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Fair funding for mental health Putting parity into practice


The case for bold action to address poor mental health in the UK – both on moral and economic grounds – is clear. A staggering one in four of us will experience a mental health problem each year (McManus et al 2016). Too many people still suffer in silence or go without treatment. Shockingly, those with severe mental health problems still die on average 15–20 years younger than those without. Meanwhile, the cost of mental health to the economy is about £100 billion every year – the same as the cost of the entire NHS.

Politicians have increasingly recognised this, but we are still some way off achieving ‘parity of esteem’. There is a cross-party consensus that we need to invest more money in mental health to achieve 'parity of esteem' between mental and physical health. This has started to translate into policy – notably in the form of the Five Year Forward View for Mental Health (FYFVMH), against which some progress has been made. But, even if the FYFVMH is delivered, a majority of people living with poor mental health still won’t receive treatment, and large inequalities will remain.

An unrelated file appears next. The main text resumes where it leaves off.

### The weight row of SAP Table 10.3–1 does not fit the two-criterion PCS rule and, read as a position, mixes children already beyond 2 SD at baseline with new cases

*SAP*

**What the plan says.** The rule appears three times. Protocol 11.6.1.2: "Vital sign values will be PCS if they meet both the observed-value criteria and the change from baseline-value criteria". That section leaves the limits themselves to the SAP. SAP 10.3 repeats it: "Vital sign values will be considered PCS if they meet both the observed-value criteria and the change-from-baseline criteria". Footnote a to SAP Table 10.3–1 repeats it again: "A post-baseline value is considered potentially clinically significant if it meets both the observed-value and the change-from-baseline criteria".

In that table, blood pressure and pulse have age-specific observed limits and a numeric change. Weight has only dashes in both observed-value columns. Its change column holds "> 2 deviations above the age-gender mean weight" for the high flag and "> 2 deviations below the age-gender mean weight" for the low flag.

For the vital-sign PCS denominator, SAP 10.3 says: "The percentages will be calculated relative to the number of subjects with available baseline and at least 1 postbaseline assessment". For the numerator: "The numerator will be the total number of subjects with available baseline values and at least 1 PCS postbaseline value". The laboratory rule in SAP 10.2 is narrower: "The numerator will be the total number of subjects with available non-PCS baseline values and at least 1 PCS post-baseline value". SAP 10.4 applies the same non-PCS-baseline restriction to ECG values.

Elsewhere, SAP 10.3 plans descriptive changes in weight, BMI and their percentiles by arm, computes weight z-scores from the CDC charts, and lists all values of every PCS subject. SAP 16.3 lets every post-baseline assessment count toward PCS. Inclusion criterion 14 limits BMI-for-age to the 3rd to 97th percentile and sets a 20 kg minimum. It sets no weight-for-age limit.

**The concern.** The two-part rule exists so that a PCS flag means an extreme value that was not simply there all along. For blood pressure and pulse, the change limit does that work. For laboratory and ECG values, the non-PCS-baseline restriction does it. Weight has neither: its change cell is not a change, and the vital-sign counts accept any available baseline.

The NHS Long-Term Plan must clearly define ‘parity of esteem’ and commit to delivering it within the NHS by 2030. No one definition for ‘parity of esteem’ was agreed on when it was adopted as a system aim. This has allowed politicians to profess a commitment to it without being held accountable for specific deliverables. This must change. ‘Parity of esteem’ should mean that “people living with a mental health condition have an equal chance of a long and fulfilling life as those with a physical health condition”. The NHS Long-Term Plan should adopt this definition and commit to delivering it within the NHS.